Padma Belal from Doti in the Sudurpaschim province of Nepal got married to Gopal Belal when she was just 17 years old. Soon, the two gave birth to their first child – a girl. In the next six years, the couple conceived three other children.
To support his family, Gopal then decided to go to India to find work as he had known many Nepalis in India. He said he would go to India, work a few months, come back and spend time with his family. Accordingly, one day, he left his family, including his five-month-old daughter, to work in Punjab and never came back.
It has been 14 years since he disappeared. In this time, all her daughters have grown up. There has been no phone call or a letter. But, Padma still has not lost hope.
Gopal is not the only one from the province who has not returned after leaving for India for work. According to Needs Nepal, an NGO working for migrant workers, 18 people from KI Singh rural municipality alone have gone missing in India over the course of the past decade. Similar examples of Nepalis missing in India can be found in other parts of the country too.
What is odd is the government, which puts in an effort to search for people lost in the Gulf or Malaysia, has done nothing to look for Nepalis missing in India. People who have lost their family members in India say that the government does not care about them. Many feel the government thinks that Nepalis missing in India are second class citizens that hardly contribute to the country’s economy.
Different stories, similar plot
A part of Padma has given up hope, but there is a small corner of her heart that still feels that one day Gopal will come back.
“The past 14 years have been hard. I’ve spent most of it taking care of my children and mother-in-law. But, there is part of me hoping that he will return because I don’t even know if he’s dead or alive and that is what’s eating me alive every day,” says Padma, who still has not wiped her vermilion from her forehead.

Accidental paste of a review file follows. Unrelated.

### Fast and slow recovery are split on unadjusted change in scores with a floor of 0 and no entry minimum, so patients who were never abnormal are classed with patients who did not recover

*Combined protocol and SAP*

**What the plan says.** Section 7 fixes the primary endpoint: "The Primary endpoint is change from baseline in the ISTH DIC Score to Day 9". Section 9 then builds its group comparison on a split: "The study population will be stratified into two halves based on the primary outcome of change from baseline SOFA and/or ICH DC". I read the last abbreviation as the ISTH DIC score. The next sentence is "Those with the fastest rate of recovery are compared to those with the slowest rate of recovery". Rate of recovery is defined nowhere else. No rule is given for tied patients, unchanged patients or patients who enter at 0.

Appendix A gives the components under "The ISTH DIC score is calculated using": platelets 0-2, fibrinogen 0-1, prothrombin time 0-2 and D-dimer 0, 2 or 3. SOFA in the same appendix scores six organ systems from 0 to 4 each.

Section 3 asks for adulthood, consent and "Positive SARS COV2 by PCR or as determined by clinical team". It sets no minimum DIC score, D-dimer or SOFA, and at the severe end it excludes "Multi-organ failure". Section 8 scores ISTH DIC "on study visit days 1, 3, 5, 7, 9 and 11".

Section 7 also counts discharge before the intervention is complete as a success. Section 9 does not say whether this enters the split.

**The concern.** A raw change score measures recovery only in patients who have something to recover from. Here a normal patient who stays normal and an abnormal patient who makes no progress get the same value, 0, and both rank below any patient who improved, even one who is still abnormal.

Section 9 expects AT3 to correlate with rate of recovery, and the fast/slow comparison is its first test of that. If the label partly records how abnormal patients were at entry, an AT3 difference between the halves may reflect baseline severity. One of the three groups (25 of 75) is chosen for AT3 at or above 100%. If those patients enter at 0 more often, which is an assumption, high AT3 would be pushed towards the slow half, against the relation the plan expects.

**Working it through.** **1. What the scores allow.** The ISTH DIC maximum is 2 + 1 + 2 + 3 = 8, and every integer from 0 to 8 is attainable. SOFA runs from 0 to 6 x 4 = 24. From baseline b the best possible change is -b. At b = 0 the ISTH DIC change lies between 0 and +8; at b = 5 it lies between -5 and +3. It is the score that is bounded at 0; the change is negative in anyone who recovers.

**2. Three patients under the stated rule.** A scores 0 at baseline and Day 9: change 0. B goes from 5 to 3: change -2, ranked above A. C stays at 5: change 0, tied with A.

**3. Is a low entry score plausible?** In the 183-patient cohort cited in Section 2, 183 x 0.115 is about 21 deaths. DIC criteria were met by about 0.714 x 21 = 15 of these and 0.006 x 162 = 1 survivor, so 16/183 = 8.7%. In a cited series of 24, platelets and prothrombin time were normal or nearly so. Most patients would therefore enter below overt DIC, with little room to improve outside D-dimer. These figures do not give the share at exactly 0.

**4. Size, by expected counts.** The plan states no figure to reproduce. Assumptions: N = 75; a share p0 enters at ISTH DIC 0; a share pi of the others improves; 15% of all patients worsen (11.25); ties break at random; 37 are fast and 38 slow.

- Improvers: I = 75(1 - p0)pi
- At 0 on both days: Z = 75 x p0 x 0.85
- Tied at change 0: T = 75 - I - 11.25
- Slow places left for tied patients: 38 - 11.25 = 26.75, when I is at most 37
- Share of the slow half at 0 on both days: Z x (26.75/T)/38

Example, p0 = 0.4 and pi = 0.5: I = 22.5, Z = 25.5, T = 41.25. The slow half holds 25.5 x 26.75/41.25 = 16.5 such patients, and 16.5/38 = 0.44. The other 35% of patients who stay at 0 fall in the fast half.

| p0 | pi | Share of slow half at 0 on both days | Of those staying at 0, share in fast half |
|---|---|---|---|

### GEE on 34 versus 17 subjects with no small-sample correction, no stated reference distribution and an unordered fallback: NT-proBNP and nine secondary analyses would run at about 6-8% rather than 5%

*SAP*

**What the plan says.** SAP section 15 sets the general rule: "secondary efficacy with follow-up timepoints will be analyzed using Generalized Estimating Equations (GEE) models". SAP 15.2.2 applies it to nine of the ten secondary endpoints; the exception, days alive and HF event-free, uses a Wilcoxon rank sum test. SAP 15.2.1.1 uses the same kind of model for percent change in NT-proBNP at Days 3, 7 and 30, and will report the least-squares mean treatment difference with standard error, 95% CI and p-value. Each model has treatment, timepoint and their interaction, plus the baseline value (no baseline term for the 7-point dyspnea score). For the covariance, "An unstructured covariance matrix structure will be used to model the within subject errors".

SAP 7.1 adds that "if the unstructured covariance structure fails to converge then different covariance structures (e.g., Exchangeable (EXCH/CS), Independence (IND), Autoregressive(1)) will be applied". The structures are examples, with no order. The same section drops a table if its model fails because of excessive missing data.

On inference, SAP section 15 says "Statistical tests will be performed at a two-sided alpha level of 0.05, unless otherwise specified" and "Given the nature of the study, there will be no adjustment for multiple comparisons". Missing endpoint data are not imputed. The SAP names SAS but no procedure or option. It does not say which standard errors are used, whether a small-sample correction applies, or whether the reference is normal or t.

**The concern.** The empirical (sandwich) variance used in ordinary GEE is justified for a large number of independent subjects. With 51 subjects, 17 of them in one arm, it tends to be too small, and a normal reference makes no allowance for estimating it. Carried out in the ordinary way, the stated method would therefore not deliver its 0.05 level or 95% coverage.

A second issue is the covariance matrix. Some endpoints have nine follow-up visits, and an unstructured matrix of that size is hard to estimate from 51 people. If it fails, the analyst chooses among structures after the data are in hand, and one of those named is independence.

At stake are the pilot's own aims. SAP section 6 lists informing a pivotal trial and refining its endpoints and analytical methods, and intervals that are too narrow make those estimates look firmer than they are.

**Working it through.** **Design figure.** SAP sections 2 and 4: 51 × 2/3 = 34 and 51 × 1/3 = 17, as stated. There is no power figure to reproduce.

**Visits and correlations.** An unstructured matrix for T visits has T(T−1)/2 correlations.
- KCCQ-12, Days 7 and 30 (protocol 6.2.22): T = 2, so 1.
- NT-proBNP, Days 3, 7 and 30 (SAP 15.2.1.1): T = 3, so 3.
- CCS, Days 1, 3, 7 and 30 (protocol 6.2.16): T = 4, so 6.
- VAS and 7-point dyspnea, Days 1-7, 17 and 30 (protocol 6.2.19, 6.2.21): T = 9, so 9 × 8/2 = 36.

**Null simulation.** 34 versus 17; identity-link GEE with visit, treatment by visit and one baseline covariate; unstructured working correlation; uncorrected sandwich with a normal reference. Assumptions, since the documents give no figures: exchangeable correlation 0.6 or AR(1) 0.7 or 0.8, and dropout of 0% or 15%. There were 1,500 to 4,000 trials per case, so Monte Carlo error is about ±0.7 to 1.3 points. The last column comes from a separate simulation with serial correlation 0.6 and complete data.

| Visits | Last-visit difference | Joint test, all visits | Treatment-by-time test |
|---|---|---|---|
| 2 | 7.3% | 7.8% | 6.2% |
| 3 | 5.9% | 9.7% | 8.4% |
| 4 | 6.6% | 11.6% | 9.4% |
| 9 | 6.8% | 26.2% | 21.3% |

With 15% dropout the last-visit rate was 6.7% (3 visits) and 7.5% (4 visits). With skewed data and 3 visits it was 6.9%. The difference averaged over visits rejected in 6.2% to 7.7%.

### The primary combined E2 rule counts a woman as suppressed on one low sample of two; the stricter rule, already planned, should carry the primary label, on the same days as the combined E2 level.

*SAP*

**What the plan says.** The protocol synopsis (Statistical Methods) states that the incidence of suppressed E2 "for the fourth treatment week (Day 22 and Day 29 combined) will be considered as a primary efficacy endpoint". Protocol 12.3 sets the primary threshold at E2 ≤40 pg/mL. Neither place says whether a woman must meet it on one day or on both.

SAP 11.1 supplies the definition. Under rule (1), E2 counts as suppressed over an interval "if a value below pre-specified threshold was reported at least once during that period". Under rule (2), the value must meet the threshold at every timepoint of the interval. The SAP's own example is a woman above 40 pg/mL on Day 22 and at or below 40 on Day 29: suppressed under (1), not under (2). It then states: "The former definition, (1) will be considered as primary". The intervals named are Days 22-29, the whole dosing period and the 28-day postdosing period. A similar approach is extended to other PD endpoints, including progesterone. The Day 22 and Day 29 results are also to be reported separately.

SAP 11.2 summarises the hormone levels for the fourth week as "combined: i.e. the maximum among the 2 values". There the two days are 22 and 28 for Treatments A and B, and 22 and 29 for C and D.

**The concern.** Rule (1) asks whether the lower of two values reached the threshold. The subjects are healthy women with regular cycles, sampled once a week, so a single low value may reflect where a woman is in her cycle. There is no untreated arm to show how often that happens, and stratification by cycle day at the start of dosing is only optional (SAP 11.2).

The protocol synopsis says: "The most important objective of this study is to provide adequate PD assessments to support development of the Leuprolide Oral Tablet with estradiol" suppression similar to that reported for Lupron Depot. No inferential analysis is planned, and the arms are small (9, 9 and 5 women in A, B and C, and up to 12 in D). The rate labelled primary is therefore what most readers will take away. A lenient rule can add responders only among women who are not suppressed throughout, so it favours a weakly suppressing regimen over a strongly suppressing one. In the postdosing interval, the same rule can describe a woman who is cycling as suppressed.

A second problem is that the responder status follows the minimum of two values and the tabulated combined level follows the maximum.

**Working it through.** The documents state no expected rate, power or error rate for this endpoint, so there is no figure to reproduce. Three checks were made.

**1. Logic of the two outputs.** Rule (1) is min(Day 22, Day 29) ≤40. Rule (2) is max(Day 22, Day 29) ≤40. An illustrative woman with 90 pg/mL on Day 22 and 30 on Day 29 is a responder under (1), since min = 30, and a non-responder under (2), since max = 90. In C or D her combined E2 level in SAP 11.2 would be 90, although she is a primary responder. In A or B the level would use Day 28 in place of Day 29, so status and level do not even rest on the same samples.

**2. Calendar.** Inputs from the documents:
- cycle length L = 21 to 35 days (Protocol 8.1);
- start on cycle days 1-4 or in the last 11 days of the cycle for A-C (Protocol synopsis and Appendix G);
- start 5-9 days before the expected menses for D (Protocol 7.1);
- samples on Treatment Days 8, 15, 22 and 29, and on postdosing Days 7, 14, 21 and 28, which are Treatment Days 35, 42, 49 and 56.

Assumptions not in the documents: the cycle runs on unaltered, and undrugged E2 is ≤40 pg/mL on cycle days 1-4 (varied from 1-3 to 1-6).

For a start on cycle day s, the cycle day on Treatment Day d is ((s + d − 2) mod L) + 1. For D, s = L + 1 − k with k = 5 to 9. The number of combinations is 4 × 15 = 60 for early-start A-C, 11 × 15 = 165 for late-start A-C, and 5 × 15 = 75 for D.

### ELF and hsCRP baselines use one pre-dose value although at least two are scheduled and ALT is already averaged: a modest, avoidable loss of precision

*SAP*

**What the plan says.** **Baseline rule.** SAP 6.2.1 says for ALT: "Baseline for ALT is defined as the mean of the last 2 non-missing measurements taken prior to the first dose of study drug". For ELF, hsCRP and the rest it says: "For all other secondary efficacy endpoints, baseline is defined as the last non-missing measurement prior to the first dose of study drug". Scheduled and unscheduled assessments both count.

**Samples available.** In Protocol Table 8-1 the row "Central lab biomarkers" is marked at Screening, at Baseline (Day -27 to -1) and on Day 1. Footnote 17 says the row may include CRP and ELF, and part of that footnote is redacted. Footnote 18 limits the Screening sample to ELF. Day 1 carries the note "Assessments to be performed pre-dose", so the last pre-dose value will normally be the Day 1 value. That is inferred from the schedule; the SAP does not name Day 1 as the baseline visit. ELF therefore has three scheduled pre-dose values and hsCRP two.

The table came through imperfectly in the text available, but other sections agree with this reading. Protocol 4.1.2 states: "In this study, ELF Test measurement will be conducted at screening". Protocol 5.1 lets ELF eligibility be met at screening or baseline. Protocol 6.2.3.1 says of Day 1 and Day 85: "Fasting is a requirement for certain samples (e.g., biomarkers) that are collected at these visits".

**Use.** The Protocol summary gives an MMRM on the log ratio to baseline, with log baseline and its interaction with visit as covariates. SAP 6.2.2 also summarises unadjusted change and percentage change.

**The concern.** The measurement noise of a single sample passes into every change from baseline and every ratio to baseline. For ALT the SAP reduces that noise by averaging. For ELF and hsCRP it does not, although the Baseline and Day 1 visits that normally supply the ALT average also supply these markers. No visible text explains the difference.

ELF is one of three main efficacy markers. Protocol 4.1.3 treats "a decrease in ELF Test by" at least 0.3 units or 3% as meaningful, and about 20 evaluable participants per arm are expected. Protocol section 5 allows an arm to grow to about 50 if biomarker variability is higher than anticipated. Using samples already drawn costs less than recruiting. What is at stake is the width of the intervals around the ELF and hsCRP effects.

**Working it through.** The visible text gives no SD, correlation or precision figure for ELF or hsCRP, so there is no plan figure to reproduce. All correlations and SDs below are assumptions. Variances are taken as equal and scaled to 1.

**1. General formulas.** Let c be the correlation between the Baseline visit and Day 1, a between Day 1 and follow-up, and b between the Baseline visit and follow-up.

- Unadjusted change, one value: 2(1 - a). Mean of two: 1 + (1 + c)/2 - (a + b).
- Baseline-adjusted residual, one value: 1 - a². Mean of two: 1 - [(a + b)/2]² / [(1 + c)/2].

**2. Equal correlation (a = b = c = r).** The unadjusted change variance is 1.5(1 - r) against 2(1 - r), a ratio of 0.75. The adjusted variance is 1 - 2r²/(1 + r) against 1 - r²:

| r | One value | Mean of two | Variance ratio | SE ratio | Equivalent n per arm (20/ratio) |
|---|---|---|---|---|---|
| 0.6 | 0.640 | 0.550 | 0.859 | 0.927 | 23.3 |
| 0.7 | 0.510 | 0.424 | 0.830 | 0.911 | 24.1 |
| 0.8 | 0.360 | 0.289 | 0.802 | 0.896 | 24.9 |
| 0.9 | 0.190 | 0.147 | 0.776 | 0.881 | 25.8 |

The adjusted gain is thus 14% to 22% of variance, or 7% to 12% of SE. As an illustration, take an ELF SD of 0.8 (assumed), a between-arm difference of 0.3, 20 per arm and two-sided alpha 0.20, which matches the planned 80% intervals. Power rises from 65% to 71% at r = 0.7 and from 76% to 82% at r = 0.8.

She has not even asked the police for help. She did not know she could do such a thing. A few years ago, a local, Keshav Nath, took Gopal’s photo to the police. But, Padma does not have much hope from the police.
“I don’t know where he took it. I don’t know where to go because I know that without money, nothing will happen,” says Padma because all she has is Gopal’s citizenship certificate. “I don’t even have his picture.”
She says that she has heard that the chief minister of the Sudurpaschim province, Trilochan Bhatta, is from her village but adds that no help has come from him or the provincial government.
When Priyanka Kaphle from Purawas municipality went to the police asking them to find her father, one among many Nepalis missing in India since 2009, they told her she needed to get a letter from the local ward office along with a missing person report published in a newspaper. But, as she did not have the money, she could not approach a newspaper.
A few months ago, she saved enough money and published a report. She also got the necessary documents from her ward office, but she is yet to go to the police.
“There’s little hope that they’ll find him because thousands of Nepalis missing in India are not found yet, like my father. But, what’s disheartening is that the government puts an effort to look for Nepalis lost in countries abroad but when it comes to India, the case is different,” says Kaphle.
The missing role